runing motor cycles for speed




Some Practical Hints for Amateur Competition Riders. (Note : The illustrations for this article were specially taken in the Motor Cycle Repair Depot of Maudes’ Motor Mart.)

N endeavouring to offer any useful suggestions on the above-mentioned subject, the writer realises that machines used for competition vary so much in type and condition as to place difficulties in the way of indicating how the best results may be obtained to suit individual cases, though perhaps the subject may be treated usefully by dealing with the procedure on general lines.

To begin with, we may assume the machine about to be treated is fitted with an overhead valve engine and has at least some pretensions at being classed as a Sports Model. Competitions of to-day are so keenly contested that only good riders mounted on first class machines have any hopes of success, but at the same time, should any modest reader be doubtful as to his qualifications as a competition rider, he may be assured that common sense is a good substitute for at least a part of an apprenticeship and also for a large amount of book learning.

Whether one proposes to use a brand new machine, or a second-hand model overhauled in readiness for its new owner, no serious attempt at tuning is recommended until the machine has completed its first thousand miles and has become thoroughly run in. Even in the case of an overhauled machine, the engine cannot be expected to give the best results until the parts have had a chance of bedding themselves together again and during this operation, more than the ordinary amount of care must be paid to the matter of lubrication.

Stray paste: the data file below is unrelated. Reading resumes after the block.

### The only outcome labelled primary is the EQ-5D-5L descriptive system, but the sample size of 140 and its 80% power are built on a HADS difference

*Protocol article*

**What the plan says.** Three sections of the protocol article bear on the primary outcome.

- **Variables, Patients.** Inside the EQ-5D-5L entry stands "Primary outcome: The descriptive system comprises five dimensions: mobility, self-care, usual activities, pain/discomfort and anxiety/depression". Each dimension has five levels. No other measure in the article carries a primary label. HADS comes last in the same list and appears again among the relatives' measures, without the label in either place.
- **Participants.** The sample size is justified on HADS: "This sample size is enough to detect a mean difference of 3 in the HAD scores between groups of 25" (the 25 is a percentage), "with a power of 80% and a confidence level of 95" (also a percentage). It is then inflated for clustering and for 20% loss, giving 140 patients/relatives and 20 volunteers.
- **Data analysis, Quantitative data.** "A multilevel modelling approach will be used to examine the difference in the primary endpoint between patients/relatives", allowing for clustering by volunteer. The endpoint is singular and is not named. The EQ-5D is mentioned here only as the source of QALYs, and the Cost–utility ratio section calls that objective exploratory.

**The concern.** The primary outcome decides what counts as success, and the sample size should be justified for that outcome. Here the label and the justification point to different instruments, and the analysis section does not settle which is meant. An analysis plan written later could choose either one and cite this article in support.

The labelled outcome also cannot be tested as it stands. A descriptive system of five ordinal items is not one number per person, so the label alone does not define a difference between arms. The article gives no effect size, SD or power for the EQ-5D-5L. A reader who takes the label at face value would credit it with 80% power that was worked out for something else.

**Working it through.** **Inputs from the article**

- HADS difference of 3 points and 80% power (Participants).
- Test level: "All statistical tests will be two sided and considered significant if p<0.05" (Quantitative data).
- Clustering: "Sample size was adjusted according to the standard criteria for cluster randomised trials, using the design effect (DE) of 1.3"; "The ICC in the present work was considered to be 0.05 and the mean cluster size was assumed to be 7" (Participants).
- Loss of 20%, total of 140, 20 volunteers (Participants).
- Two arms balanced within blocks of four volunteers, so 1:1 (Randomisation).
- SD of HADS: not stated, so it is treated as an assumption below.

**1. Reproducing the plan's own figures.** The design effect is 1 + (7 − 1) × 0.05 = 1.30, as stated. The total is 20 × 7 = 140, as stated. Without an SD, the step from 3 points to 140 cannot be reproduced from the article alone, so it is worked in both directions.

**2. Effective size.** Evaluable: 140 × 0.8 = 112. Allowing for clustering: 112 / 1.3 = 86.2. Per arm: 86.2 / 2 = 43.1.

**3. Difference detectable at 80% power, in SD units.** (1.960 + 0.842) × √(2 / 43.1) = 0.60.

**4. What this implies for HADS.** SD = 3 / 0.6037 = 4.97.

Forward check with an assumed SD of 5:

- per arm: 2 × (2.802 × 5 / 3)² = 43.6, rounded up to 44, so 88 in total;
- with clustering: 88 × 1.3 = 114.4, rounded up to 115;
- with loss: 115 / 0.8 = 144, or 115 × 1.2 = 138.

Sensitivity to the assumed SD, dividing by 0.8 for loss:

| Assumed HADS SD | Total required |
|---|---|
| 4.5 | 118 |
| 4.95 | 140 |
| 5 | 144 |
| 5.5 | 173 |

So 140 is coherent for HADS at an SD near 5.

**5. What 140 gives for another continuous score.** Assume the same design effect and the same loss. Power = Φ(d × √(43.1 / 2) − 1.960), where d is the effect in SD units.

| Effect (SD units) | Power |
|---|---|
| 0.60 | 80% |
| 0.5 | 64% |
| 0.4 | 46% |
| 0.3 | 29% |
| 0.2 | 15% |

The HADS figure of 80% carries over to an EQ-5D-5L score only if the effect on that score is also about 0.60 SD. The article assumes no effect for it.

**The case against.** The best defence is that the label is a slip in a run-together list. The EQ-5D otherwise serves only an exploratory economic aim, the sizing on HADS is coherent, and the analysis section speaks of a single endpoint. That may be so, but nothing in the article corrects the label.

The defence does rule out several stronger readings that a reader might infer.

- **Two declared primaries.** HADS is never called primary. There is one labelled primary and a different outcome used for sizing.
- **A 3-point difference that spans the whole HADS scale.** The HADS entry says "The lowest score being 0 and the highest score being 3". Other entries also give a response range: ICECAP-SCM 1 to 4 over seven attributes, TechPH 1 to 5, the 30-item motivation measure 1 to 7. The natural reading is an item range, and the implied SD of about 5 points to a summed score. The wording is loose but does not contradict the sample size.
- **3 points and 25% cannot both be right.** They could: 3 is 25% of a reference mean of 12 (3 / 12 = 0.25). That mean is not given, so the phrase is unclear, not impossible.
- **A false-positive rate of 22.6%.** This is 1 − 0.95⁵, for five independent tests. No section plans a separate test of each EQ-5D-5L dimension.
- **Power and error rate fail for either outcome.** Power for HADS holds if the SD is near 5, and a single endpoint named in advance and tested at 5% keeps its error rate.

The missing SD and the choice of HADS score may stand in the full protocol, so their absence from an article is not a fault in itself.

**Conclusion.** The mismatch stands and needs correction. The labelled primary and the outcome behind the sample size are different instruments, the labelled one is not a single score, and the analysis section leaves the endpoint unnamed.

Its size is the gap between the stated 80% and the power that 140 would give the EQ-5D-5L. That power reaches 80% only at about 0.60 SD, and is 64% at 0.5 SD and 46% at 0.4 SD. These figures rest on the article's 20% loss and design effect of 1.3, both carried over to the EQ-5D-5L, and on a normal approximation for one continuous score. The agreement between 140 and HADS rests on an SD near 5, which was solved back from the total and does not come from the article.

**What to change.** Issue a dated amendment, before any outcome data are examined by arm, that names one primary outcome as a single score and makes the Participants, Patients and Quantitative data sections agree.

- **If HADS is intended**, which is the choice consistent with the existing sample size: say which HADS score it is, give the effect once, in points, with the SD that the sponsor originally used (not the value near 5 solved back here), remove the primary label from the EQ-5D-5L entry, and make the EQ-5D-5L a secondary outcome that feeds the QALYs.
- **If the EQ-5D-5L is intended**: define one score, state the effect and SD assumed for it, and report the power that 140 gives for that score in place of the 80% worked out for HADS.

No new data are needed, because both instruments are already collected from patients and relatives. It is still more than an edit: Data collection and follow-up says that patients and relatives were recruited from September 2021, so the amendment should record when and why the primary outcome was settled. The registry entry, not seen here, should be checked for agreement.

Removal of Superfluous Fittings. One of the first things to occupy the attention of the intending competition rider is the removal of all superfluous accessories, which besides adding to the dead weight only tend to interfere with the accessibility of the mechanism. As far as the lighting is concerned, there is much to be said in favour of using a good selfcontained acetylene lamp, which can be removed when

desired by undoing a couple of nuts. When it comes to the point of making timed checks for speed, a stop watch will prove invaluable and the machine must be fitted with a reliable speedometer, the popular Bonniksen being hard to beat for accuracy and general utility. If the rider is mathematically inclined he will be able to turn to account the characteristic action of this instrument, whereby two speed registering hands work alternatively at five second intervals. From this one is able to gather much useful information concerning acceleration and braking effect, for modern tuning is largely a matter of scientific investigation and must he treated as such.

Attention to Frame and Wheels.

When about to undertake tuning operations, most riders begin by directing their undivided attentions to the engine, which is quite reasonable and proper provided the frame and wheels receive an equal amount of care. What usually happens, however, is that the enthusiastic amateur is so keen on trying out the improved engine as to overlook or hurry over the needful attention to the other parts of the machine. For the latter reason it is proposed to deal with the less interesting, but highly important, section of motor cycle tuning first, reserving our remarks upon engine efficiency for a subsequent occasion.

Frame Alignment and Steering.

From casual observations on the road one would imagine the average motor cyclist to be an extremely careless individual where frame alignment is concerned, but those who are quite ready to risk unnecessary skids and irregular steering on the road, should be warned against the danger of imperfect frame alignment where high speeds on the track, or other speed courses, are contemplated. In cases where the rider means to do things thoroughly and dismantles the entire machine, there will be but

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